The Interpretation of Human Drama
In many ways, Lee Chang-dong’s Burning is unlike a nothingness of human identity like Poetry, despite the last time he was behind the camera. In addition to being the director’s sixth film, Secret Sunshine earned him international attention. It ranks him among the most famous South Korean directors. As the title suggests, Burning is the definition of a slow-burner. Lee and Hong Kyung-pyo (his cinematographer) affect a mysterious atmosphere, growing more confusing with each scene. It captures the narrative and subtle performance moments that people question.
As the audience feels closer to revelation, the title conveys a metaphor of long-burning. Based on Haruki Murakami’s short story Barn Burning, the film is similar to the film’s important cat character, which the protagonist refers to as Boil. As a launch pad, it is not like an abscess. However, it is like cooking or even aggravating. The film’s central theme may, in various interpretations, be anger. Anger can grow in an individual when the perception of the world confronts the individual. In an unsatisfactory or inquisitive manner, such a perception of the world triggers anger at the outset.
Objectively, the perception and hope of understanding the world remain impossible. Besides impressions and assumptions about the world, as has long been suggested, identity and culture develop from personal experience and social learning. How the internal mainframe continues to process identity and Lee enjoys an ambiguity between what the audience perceives and knows. It occupies a vast space between subjective and objective, with complex character studies and masculine class currents forming many scenes during its two-and-a-half-hour runtime. Despite the audience’s uncertainty about the motivations behind each character, the making of the film somehow made the minimalistic director convey it neatly. Therefore, Lee’s interest in ambiguity further sculpts the use of a central mystery of how an artist writes and portrays characters in a medium.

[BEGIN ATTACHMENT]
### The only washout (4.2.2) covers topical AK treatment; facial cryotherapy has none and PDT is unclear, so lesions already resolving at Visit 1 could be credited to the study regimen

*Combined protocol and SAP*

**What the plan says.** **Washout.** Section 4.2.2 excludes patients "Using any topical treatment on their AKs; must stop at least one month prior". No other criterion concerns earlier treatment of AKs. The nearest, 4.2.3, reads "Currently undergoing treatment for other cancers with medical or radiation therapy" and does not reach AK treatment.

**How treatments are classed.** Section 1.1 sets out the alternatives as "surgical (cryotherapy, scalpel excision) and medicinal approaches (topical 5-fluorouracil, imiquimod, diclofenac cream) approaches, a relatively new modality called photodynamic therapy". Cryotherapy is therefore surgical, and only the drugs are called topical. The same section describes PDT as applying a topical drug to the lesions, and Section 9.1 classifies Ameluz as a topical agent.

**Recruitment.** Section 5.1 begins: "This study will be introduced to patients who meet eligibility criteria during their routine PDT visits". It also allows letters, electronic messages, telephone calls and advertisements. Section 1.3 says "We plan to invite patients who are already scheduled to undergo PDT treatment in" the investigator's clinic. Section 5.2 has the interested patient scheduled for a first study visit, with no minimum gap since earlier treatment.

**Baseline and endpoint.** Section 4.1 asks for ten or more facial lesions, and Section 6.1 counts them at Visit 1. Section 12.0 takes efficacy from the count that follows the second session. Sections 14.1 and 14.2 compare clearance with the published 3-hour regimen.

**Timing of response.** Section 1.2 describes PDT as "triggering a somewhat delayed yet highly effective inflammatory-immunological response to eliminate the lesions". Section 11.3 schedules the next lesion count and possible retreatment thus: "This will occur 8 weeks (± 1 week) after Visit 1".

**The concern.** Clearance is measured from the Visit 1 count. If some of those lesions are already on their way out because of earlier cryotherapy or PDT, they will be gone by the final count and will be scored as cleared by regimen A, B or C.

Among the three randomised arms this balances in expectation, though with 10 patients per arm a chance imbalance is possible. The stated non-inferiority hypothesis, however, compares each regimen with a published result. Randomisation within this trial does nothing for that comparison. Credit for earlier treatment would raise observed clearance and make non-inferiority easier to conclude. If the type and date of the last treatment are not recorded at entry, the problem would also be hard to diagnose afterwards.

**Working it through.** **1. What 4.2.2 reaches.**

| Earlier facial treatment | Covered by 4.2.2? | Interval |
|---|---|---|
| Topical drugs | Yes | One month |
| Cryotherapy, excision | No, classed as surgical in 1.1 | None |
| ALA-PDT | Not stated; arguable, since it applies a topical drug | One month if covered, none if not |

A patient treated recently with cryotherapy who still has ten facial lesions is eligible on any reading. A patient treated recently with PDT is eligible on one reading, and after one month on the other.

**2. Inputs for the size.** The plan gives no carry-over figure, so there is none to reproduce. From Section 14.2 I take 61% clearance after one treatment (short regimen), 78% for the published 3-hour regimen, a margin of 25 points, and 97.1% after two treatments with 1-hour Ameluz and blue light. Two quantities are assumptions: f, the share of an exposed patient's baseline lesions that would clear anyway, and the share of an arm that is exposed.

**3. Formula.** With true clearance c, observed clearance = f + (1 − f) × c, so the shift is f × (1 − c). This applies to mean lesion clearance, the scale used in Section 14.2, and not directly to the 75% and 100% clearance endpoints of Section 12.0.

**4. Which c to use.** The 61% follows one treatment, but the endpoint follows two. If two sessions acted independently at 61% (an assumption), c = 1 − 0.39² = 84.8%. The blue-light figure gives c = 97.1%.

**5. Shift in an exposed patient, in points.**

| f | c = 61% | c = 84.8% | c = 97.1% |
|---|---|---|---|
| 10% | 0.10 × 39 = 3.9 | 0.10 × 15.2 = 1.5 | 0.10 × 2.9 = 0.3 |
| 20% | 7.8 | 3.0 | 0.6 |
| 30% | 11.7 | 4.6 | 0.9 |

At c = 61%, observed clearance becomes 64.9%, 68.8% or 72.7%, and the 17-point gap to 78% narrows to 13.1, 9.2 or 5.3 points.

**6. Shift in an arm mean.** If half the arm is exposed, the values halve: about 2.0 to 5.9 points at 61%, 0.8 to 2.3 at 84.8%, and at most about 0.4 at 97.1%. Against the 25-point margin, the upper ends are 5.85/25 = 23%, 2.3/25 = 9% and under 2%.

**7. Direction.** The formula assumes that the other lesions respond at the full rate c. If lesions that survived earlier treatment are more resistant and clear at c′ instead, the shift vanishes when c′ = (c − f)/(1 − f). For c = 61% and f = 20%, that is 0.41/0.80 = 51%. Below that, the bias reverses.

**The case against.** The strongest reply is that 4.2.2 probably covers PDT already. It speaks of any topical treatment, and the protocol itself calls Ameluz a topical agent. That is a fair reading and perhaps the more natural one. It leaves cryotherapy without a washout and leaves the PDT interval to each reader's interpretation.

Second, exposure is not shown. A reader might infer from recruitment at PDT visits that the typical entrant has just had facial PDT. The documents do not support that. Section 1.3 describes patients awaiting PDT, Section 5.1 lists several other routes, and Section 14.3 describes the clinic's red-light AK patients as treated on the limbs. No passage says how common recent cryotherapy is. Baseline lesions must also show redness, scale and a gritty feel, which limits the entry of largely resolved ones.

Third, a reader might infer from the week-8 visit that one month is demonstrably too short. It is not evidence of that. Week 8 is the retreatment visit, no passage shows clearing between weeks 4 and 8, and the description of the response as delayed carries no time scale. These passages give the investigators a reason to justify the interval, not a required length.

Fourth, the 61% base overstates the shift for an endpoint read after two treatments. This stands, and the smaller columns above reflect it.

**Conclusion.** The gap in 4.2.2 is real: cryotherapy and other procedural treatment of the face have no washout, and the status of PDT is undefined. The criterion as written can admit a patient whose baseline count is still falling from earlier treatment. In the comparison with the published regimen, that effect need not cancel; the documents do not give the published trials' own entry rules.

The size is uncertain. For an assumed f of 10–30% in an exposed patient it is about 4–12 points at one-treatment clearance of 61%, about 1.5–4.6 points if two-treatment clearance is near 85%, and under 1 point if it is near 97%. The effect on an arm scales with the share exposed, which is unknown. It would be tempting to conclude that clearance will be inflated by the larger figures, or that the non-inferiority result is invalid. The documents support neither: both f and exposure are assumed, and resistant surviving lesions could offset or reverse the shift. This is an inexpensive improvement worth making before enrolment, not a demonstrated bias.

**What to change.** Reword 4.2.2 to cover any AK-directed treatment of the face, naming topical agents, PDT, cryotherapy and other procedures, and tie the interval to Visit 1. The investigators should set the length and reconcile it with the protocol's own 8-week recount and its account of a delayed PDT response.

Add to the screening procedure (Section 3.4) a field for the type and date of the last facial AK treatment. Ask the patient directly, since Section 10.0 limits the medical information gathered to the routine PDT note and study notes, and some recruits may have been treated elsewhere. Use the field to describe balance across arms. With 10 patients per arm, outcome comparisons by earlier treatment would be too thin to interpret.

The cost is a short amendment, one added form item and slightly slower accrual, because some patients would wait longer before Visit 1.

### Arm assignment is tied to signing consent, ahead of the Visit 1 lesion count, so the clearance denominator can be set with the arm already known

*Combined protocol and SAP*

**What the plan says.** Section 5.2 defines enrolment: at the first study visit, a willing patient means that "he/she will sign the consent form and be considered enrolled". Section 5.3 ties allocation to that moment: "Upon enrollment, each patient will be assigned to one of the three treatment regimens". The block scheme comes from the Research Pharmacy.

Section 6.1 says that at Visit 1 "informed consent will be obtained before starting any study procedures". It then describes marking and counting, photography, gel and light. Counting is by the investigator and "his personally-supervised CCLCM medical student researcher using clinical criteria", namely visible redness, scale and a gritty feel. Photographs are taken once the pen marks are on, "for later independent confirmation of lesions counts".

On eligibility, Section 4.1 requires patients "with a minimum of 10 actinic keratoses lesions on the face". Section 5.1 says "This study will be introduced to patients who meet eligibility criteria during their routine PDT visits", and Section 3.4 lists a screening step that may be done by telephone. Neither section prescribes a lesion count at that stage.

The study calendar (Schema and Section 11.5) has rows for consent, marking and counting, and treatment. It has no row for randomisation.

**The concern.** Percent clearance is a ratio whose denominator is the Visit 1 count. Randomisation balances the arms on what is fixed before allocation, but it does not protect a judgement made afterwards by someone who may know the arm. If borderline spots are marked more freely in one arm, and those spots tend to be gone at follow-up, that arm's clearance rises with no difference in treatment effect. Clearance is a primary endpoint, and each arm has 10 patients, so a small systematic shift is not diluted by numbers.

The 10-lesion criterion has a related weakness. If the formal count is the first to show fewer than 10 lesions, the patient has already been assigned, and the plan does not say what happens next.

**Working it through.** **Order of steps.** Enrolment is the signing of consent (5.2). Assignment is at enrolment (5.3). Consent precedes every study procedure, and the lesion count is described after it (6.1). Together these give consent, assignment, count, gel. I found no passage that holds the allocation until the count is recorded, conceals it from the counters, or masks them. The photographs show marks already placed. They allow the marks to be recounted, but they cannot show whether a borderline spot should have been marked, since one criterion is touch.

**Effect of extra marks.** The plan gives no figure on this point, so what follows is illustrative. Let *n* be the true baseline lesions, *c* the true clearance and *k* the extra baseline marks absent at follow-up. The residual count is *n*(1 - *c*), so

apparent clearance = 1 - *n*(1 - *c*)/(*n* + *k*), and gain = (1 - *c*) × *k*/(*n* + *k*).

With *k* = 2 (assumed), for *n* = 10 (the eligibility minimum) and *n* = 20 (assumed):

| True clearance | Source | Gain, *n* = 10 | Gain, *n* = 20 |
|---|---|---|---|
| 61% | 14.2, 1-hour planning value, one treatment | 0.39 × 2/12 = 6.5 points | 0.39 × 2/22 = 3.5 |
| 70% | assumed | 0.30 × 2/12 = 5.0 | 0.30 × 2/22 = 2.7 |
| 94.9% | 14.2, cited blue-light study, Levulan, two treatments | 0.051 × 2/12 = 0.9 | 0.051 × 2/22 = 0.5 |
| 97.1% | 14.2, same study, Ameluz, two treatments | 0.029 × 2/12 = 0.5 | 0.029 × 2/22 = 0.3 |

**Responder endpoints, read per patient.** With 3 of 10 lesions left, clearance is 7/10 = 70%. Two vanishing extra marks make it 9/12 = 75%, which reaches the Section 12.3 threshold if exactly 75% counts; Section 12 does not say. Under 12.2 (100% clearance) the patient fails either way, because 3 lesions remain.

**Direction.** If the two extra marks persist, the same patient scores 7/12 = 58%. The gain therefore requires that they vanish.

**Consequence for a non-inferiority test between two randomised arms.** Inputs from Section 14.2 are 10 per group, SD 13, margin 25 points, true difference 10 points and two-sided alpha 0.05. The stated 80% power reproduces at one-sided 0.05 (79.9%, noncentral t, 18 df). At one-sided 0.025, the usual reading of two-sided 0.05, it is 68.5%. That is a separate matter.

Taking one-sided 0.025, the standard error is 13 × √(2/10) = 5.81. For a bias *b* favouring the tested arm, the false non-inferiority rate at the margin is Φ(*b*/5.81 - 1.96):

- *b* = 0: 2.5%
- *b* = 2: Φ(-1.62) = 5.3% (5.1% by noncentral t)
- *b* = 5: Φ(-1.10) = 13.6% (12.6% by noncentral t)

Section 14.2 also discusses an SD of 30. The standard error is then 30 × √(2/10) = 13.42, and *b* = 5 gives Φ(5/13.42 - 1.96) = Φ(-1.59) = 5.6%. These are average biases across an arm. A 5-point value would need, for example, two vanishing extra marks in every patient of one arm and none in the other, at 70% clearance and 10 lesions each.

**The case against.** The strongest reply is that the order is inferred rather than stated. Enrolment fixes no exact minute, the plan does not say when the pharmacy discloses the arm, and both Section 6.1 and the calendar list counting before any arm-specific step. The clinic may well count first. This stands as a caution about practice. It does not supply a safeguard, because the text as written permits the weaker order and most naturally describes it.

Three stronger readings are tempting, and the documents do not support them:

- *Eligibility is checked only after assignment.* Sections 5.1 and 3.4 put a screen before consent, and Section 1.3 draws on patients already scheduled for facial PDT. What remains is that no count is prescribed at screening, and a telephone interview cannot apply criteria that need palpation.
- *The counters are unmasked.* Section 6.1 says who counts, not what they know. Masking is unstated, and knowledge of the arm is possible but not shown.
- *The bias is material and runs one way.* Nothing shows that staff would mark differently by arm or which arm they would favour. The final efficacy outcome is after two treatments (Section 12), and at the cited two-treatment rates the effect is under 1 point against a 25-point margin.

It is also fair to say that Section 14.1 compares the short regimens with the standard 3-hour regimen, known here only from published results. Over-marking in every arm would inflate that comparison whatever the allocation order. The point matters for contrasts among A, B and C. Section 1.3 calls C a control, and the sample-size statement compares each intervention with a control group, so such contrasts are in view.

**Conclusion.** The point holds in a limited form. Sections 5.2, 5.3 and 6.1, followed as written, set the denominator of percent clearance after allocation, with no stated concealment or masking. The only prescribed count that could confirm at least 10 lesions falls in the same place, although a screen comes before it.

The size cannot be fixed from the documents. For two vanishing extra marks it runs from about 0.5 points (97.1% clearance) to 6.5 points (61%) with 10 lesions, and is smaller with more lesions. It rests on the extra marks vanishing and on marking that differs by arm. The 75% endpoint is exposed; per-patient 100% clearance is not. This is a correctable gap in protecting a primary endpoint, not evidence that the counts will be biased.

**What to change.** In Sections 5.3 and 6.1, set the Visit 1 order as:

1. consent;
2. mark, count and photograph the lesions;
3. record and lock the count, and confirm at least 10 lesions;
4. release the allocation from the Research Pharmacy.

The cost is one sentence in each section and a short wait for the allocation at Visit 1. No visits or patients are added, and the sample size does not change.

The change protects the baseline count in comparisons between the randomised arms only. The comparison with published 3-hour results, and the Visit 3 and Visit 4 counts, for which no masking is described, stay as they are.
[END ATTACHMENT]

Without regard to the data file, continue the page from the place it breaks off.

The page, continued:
Burning, a promising contender in the Foreign Language Film Oscar race, takes place in two South Koreas:
- Recreation country, where the 20s and 30s stroll through elegant cafes to K-pop club bangers.
- Facing ongoing economic turmoil. Billions of dollars represent the average household debt. Millions of citizens have taken to the streets to overthrow a president comfortable with conglomerate interests.
- Hundreds of thousands of young people remain unemployed.
The film focuses on the clash between the two countries through the life of a working-class man named Jong-su. He is a quiet type of guy; life is full of disadvantages. His hometown of Paju is one of many small-town areas in South Korea facing significant changes amid urbanization. His mother left the family when Jong-su was little. She came back only to ask for money from her unemployed son. His father faces trial for assaulting a local government official, leaving Jong-su with an abandoned family home and a dwindling cattle ranch.